A mood board that reflects the growing friendship between Ron and Barney.

A lighting reference for the interior of the Bubble store by animator Carlos León

The circular shape Bubble store contrasts with the elongated design of the city of Nonsuch.

“It’s quite a grounded camera language right up until Ron moves into the world. That’s when things start to get a bit more out of control,” observes Vine. “Sarah and I both love choosing a camera style that feels organic for the scene. For example, there is a fight in a playground between Ron and a couple of bullies who are hassling Barney. We decided to shoot reference with actors and handheld cameras to try to get in there and gave that reference to the layout crew to launch them. We tried to pick our camera style to sell the intensity of the scene.”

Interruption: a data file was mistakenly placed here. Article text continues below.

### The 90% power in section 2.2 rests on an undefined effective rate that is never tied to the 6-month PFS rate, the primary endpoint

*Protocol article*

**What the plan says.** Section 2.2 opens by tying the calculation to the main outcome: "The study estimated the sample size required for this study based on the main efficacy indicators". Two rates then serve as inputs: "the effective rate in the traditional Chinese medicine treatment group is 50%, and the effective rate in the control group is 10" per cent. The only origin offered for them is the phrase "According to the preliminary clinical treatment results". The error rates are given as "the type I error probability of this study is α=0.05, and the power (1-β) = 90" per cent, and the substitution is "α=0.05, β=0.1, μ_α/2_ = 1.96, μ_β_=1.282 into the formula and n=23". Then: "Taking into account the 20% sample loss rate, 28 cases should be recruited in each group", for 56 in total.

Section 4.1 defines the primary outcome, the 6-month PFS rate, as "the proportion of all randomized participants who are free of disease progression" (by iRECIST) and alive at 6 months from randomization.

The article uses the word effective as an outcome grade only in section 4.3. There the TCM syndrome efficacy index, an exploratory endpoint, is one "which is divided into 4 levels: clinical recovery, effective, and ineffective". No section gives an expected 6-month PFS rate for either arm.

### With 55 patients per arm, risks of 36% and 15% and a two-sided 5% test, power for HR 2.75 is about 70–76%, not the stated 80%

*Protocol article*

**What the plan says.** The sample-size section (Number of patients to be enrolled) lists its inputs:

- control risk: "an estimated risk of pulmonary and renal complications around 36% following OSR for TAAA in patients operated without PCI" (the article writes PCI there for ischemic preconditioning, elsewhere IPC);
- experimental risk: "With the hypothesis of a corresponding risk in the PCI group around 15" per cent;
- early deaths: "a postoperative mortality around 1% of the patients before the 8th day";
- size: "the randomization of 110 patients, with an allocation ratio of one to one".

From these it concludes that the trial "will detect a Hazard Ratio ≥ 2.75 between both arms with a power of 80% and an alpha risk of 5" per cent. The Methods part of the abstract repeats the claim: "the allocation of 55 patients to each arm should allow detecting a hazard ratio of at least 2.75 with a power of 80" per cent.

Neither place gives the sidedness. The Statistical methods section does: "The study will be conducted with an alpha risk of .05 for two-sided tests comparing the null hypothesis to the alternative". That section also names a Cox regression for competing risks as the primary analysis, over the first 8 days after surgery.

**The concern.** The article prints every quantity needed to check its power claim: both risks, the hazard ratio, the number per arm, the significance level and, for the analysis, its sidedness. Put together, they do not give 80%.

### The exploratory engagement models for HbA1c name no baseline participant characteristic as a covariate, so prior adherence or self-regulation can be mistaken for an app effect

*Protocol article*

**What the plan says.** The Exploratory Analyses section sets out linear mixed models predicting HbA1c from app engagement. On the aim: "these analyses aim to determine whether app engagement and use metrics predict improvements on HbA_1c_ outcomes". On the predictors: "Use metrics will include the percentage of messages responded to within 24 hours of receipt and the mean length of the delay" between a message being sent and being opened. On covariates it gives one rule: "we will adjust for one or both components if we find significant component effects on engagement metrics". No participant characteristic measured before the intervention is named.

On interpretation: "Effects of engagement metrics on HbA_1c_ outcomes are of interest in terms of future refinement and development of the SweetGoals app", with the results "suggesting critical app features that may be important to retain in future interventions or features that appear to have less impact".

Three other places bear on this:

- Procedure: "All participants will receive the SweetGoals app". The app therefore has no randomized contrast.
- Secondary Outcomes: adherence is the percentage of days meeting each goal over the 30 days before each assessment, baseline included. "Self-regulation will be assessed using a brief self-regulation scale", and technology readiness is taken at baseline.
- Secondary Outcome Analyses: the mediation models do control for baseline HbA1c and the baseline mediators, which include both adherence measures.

It has been quite a five-year long odyssey. The project went from Paramount to Fox, which was in turn bought by Disney. Then there was matter of the growing pains associated with two start-ups working together as one production company. Directors changed. The third act was rewritten. And let’s not forget the pandemic. “We joked that by calling this Ron’s Gone Wrong we were setting ourselves for mishaps,” chuckles Vine. “But we got there in the end.”

“Early on, [Production Designer] Nathan [Crowley] did some 3D passes of design of particular locations, like he does when working on a live-action movie. Nathan took care of Barney’s house, the middle school, Bubble store and Bubble headquarters. He put the Bubble headquarters on the side of a dam, which was such a strong idea. My role was to bring what Nathan did to the animation world.”